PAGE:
Tuesday, May 15, 2012

To Scrivener or not to Scrivener?

Any number of authors swear by Scrivener software, a word processor and project management tool that's designed specifically for long projects like books and screenplays.  I signed up for a free trial, and I just made my way through the tutorial.  So far I'm...dubious.

Basically, Scrivener gives you one big binder for a project.  Within it, you treat each chapter or scene of your manuscript as a separate file, though you can easily compile them into a single view. You can tag the scenes in various ways, e.g. by point-of-view character or setting.  You also have separate sections where you can keep character notes or research files.

I can see the good in all of this.  So why aren't I rushing to start my new project in Scrivener instead of good ol' MS Word?

It's purely a gut reaction.  I don't claim any of this is rational at all.  But it just feels WRONG to me to treat my manuscript as a bunch of discrete scenes or chapters rather than an organic whole--albeit a fluid one that can and should change right up until my editor and I agree that it's ready.

Believe me, I realize how strange this sounds...but the manuscript is sort of a sacred space to me as I'm working on it.  The Manuscript is the Manuscript, the Manuscript is one, and I don't WANT my research or my visual inspiration or my notes in the same file.  None of those are the Manuscript--they're commentary.  I even like keeping much of that not-the-manuscript stuff off my computer.  I like to plot on a whiteboard, and I sometimes use my whole office door as a sort of canvas for post-it-notes with scene notes and character arcs.  I'm a kinesthetic learner and thinker, and I need to step away from the monitor, pace, rearrange my post-its, pull a pile of research books off the shelf and spread them out on the coffee table, etc.  I'm sure the Scrivener corkboard and research files are more efficient, but it doesn't have that same physicality, and it just doesn't feel like ME.

On the other hand, I do want to learn to be a faster and more efficient writer, so maybe I'm being too quick to dismiss a tool that might help me move in that direction.  Yet...I wonder how much you can really force your process in a direction that's unnatural for you?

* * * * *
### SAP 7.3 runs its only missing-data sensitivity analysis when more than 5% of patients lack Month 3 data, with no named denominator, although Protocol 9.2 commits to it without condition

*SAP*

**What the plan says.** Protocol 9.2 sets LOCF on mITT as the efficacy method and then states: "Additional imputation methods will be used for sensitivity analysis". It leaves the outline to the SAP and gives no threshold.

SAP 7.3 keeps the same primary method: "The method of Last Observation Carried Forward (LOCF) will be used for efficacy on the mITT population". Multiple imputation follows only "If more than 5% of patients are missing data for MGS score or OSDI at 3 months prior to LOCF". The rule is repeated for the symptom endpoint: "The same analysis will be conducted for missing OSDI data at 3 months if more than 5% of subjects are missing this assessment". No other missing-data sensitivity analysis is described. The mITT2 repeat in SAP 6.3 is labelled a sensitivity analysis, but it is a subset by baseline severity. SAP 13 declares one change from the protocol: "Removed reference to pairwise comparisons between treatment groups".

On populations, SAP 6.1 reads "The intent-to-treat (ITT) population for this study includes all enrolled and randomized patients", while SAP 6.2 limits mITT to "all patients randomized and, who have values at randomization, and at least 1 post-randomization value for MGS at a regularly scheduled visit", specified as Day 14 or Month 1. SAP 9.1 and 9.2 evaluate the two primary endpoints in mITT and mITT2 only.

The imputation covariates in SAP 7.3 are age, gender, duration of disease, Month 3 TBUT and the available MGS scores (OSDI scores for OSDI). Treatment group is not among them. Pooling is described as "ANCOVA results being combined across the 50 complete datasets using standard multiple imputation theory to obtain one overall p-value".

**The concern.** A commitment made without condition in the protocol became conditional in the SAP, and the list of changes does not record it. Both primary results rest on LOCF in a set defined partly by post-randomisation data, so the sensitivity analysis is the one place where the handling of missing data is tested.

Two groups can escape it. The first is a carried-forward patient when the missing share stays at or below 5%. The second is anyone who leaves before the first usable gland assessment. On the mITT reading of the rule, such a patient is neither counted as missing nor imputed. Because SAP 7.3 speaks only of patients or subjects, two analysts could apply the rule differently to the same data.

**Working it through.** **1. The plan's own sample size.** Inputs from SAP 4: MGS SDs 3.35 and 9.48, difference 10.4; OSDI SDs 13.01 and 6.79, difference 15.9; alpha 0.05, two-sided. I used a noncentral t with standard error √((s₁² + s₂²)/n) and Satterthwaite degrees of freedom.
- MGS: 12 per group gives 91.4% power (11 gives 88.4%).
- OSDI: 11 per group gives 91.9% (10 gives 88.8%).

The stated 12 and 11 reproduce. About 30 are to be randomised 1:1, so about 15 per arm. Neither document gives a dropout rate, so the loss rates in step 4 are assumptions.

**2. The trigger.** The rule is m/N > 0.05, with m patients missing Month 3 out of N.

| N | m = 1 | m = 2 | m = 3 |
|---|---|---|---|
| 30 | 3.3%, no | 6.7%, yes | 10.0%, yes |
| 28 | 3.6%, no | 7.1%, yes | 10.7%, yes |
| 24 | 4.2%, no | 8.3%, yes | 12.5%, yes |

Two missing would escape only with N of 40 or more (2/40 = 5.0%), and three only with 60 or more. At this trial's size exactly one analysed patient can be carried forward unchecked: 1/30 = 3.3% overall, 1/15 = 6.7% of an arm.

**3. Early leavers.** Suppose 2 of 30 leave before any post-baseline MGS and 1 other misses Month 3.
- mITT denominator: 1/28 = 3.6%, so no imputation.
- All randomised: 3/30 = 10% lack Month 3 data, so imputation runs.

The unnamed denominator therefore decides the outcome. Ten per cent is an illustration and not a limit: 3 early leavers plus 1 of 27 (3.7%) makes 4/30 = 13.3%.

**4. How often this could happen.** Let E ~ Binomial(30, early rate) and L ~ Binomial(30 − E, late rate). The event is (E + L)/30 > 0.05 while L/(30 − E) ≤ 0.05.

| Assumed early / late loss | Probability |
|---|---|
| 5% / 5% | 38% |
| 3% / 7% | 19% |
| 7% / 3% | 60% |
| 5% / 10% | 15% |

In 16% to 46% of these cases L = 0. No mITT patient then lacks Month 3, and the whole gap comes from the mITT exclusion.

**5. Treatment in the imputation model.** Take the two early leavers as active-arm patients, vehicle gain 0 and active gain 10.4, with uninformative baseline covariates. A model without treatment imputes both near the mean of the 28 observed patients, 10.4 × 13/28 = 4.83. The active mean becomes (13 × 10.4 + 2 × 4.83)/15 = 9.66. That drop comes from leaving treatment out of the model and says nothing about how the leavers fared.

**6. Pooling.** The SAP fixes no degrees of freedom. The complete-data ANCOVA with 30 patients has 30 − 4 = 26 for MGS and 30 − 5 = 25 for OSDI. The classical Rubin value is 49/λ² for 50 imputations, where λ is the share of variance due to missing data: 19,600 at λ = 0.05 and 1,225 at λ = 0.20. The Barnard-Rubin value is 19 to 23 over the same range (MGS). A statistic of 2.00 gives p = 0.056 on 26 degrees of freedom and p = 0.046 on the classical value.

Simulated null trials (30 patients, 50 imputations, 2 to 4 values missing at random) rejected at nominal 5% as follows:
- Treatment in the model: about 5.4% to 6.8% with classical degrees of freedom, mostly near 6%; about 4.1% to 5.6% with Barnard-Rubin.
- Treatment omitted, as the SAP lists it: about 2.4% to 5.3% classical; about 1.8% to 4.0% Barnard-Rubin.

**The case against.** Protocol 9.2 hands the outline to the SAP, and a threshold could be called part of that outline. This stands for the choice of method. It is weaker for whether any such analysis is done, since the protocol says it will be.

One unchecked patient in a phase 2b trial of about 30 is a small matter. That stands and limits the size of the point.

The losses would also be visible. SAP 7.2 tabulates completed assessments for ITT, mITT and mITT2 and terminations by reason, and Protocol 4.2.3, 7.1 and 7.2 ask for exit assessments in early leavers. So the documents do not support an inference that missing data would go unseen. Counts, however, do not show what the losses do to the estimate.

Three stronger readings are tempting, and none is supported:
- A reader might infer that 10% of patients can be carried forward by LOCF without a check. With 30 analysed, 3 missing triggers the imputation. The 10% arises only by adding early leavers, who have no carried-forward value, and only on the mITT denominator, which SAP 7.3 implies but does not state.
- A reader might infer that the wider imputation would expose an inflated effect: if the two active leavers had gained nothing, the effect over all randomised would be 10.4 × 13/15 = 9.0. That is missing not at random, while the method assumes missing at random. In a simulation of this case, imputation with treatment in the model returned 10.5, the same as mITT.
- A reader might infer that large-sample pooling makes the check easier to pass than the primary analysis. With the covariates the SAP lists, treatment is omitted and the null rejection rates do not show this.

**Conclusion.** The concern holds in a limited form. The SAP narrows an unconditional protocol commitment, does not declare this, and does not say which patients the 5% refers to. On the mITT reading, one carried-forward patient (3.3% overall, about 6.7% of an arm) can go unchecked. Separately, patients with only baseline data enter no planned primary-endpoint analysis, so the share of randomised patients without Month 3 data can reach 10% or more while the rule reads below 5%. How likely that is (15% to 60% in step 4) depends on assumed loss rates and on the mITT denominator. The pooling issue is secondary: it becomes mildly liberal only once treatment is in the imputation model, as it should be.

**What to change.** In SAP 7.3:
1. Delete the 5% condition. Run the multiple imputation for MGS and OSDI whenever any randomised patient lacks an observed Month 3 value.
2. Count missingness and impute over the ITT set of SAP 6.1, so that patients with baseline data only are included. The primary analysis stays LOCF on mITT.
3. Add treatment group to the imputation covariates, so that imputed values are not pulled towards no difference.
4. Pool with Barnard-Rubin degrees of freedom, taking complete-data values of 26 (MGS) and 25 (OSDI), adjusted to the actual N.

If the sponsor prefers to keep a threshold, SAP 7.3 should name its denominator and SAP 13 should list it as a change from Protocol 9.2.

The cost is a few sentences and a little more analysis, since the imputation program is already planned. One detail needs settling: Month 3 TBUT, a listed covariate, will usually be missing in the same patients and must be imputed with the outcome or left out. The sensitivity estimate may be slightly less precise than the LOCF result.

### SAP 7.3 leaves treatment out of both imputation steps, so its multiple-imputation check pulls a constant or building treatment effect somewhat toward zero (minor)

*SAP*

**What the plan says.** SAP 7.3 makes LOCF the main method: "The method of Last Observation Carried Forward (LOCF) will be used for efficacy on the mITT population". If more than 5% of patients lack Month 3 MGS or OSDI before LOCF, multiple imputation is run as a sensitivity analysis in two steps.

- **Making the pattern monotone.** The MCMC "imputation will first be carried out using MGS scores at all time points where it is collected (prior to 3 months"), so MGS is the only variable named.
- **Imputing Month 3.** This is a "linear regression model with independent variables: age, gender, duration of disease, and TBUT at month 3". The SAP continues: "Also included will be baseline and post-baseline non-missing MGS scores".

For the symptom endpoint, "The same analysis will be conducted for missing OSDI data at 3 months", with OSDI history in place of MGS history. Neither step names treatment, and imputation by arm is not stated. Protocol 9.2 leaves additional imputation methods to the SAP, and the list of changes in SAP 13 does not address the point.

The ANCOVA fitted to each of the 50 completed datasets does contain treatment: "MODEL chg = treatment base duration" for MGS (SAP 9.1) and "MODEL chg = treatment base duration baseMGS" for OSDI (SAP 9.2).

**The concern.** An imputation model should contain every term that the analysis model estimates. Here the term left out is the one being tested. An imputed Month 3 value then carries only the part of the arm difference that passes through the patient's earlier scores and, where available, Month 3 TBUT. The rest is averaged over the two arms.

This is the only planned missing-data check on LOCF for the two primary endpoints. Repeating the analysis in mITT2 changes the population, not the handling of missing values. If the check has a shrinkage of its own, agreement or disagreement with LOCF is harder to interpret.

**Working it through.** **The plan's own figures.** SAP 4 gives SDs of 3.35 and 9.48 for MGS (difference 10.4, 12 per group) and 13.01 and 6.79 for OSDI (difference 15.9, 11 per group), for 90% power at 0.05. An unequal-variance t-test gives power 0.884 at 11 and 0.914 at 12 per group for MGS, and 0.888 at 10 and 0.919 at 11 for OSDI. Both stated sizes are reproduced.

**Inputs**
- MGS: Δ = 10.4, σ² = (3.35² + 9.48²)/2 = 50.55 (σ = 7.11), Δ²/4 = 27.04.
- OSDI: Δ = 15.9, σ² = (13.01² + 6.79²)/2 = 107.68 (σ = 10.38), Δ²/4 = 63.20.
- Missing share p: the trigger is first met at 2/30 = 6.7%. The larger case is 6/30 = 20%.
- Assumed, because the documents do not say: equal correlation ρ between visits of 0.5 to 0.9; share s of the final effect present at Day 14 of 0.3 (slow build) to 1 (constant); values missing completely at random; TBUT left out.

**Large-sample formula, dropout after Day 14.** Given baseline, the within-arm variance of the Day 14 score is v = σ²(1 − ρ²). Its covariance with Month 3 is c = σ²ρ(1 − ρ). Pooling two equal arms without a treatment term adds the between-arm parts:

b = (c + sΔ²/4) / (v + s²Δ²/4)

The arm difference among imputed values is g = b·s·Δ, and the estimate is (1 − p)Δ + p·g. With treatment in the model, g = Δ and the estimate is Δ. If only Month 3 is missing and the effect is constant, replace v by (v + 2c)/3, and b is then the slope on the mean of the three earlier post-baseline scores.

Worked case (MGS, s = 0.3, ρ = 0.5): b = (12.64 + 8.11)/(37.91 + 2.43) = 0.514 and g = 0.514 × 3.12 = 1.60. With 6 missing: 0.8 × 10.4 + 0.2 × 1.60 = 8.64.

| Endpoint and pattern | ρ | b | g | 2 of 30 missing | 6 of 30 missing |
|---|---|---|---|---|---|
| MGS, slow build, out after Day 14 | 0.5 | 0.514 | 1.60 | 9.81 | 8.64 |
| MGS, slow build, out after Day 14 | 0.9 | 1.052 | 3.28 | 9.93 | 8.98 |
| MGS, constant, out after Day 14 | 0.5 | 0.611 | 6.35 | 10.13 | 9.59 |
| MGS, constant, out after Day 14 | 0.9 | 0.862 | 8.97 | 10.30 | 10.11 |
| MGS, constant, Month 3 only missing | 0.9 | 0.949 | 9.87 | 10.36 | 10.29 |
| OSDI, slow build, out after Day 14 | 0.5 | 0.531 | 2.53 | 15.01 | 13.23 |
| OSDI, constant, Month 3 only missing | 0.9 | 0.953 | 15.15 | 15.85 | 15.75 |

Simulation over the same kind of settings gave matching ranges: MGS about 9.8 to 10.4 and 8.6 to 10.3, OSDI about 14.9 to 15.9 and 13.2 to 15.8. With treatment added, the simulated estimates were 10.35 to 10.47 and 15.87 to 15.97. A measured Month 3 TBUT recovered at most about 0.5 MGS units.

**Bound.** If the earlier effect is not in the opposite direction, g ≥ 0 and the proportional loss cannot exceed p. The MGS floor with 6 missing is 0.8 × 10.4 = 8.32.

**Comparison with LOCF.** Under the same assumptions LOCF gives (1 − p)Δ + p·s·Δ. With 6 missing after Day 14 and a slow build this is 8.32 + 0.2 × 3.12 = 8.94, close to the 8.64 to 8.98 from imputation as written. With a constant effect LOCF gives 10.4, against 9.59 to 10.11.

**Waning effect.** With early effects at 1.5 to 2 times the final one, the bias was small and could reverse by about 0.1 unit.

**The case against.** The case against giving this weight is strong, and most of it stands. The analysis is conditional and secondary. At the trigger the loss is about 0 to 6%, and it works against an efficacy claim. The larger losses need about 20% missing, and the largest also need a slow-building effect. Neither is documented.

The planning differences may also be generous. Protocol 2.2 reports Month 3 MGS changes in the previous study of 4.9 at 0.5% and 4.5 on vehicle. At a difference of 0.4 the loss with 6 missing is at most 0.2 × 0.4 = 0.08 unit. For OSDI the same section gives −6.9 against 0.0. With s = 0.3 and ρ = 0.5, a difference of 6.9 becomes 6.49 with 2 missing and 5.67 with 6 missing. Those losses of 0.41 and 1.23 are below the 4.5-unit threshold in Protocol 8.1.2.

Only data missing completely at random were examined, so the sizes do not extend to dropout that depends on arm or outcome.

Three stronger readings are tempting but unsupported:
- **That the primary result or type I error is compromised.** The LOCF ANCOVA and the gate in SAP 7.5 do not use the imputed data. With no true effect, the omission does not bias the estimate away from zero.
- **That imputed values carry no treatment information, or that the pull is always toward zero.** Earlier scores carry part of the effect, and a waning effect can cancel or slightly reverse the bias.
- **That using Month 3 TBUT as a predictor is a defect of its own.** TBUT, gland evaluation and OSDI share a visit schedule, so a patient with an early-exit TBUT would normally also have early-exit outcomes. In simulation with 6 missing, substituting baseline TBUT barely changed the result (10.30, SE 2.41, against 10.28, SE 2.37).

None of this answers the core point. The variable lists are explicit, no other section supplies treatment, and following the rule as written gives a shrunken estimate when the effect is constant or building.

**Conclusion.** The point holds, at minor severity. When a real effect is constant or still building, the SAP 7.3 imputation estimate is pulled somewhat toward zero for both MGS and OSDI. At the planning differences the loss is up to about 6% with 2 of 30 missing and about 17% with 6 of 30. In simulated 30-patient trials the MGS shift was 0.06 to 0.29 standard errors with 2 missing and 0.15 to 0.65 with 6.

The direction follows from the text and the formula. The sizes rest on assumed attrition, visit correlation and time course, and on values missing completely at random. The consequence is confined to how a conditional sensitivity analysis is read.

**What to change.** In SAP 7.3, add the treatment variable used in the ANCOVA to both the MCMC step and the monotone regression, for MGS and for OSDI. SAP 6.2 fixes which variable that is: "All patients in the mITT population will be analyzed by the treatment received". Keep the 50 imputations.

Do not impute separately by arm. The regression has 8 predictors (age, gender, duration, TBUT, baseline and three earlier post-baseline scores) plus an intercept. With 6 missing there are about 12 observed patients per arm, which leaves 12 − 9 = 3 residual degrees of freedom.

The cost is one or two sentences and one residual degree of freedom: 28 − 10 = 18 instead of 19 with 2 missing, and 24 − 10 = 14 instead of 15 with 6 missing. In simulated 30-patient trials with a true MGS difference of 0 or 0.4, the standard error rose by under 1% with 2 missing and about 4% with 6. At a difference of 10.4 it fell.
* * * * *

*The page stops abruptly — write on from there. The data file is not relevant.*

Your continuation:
1. Switching to a new platform always adds anxiety to one's project. And then to commit a new project to the new platform while simultaneously scaling a learning curve, well, it's daunting. So you have my sympathy.

    But Scrivener doesn't force you to treat your manuscript as "a bunch of discrete scenes or chapters". And even if you do so, you can simply select the root folder in the binder (mine is boringly named "Manuscript") and edit in the Group Mode's "Composite" mode: Voila! The entire manuscript (or all parts of it you have selected) as one, um, "sacred space".

    1. I see what you're saying, but if I'm not going to actually use features like treating scenes/chapters as separate entities and keeping my research & notes in the binder, I might as well save my money and stick to the software I already have.

  2. Hi Susanna,

    I'm the designer and developer of Scrivener, and I would say that if it doesn't feel right to you, then it probably isn't. :) It's great that so many authors have started using Scrivener, but to be honest, it didn't start out as a commercial concern, but rather as a hobby - I wanted to write some software that fit the way *I* write. And I do tend to write in chunks and move things around a lot. I was quite surprised - happily so! - that so many other writers did the same thing and found Scrivener useful. But it would be silly of me to think that it would suit all writers, when everyone writes differently. So Scrivener started out as an alternative to standard linear word processors (such as Word), allowing you to break things up - because I found it frustrating to be boxed in the way Word and linear word processors worked, seeing as that isn't the way my mind works. But I would hate to think that writers whose minds work differently to mine feel that they have to start using Scrivener just because others do, and then find themselves boxed in or overly constrained by Scrivener because it doesn't fit their mindset. We all work in different ways, none superior to the others, and I think it's great that there are so many tools out there these days that fit various different working methods. (And if Scrivener doesn't suit you but you want to try an alternative to Word, we have a number of writing programs listed on our links page: http://www.literatureandlatte.com/links.php )

    So, many thanks for trying Scrivener, and I'm sorry to hear that it didn't work out for you, but I would hate for Scrivener to hinder your process, especially when you already have a process that has allowed you to successfully complete novels. Of course, that said, should you ever change your mind or your working processes, we would love to have you as a customer and would be happy to answer any questions you have.

    All the best,

    1. Thanks for stopping by, and for leaving such a generous and thoughtful comment, Keith! You've reminded me that I want to do a blog post at some point on finding your own path as a writer no matter how many authors tell you that you MUST outline or you MUST do character biographies or you MUST use Goal, Motivation, Conflict or you MUST follow the Hero's Journey or whatever. (Of all those, the only one I pay any conscious attention to is the Hero's Journey.)

      Also, even though I don't think Scrivener is for me at this time, it definitely impressed me as being a quality product, well-thought and well-designed.